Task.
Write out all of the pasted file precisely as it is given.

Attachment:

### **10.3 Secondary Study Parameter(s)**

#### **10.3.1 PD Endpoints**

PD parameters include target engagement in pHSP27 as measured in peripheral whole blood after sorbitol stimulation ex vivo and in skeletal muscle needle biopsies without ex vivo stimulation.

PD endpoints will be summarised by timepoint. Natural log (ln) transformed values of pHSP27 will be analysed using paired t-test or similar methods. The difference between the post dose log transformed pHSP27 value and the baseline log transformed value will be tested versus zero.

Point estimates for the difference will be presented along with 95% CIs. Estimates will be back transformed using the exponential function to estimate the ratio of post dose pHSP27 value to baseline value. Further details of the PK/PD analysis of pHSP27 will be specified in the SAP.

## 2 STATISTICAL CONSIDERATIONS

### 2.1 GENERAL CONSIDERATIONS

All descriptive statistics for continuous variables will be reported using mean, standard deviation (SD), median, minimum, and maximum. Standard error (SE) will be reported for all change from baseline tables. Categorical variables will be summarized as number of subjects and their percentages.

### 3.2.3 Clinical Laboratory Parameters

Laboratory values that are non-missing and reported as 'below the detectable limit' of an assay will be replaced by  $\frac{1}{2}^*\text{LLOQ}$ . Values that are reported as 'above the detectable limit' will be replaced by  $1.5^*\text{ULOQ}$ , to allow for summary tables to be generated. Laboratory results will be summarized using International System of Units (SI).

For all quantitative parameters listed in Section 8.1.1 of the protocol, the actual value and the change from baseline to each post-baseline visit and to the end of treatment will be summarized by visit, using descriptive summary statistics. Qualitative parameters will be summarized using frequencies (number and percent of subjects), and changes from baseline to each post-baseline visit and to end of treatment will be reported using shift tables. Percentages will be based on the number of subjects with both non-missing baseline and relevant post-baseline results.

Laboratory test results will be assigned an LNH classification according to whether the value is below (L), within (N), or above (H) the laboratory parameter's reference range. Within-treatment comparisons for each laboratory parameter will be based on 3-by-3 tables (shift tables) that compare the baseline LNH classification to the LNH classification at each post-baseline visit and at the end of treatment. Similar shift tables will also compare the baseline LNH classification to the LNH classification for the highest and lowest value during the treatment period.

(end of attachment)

### **10.3 Secondary Study Parameter(s)**

#### **10.3.1 PD Endpoints**

PD parameters include target engagement in pHSP27 as measured in peripheral whole blood after sorbitol stimulation ex vivo and in skeletal muscle needle biopsies without ex vivo stimulation.

PD endpoints will be summarised by timepoint. Natural log (ln) transformed values of pHSP27 will be analysed using paired t-test or similar methods. The difference between the post dose log transformed pHSP27 value and the baseline log transformed value will be tested versus zero.

Point estimates for the difference will be presented along with 95% CIs. Estimates will be back transformed using the exponential function to estimate the ratio of post dose pHSP27 value to baseline value. Further details of the PK/PD analysis of pHSP27 will be specified in the SAP.

## 2 STATISTICAL CONSIDERATIONS

### 2.1 GENERAL CONSIDERATIONS

All descriptive statistics for continuous variables will be reported using mean, standard deviation (SD), median, minimum, and maximum. Standard error (SE) will be reported for all change from baseline tables. Categorical variables will be summarized as number of subjects and their percentages.

### 3.2.3 Clinical Laboratory Parameters

Laboratory values that are non-missing and reported as 'below the detectable limit' of an assay will be replaced by  $\frac{1}{2}^*\text{LLOQ}$ . Values that are reported as 'above the detectable limit' will be replaced by  $1.5^*\text{ULOQ}$ , to allow for summary tables to be generated. Laboratory results will be summarized using International System of Units (SI).

For all quantitative parameters listed in Section 8.1.1 of the protocol, the actual value and the change from baseline to each post-baseline visit and to the end of treatment will be summarized by visit, using descriptive summary statistics. Qualitative parameters will be summarized using frequencies (number and percent of subjects), and changes from baseline to each post-baseline visit and to end of treatment will be reported using shift tables. Percentages will be based on the number of subjects with both non-missing baseline and relevant post-baseline results.

Laboratory test results will be assigned an LNH classification according to whether the value is below (L), within (N), or above (H) the laboratory parameter's reference range. Within-treatment comparisons for each laboratory parameter will be based on 3-by-3 tables (shift tables) that compare the baseline LNH classification to the LNH classification at each post-baseline visit and at the end of treatment. Similar shift tables will also compare the baseline LNH classification to the LNH classification for the highest and lowest value during the treatment period.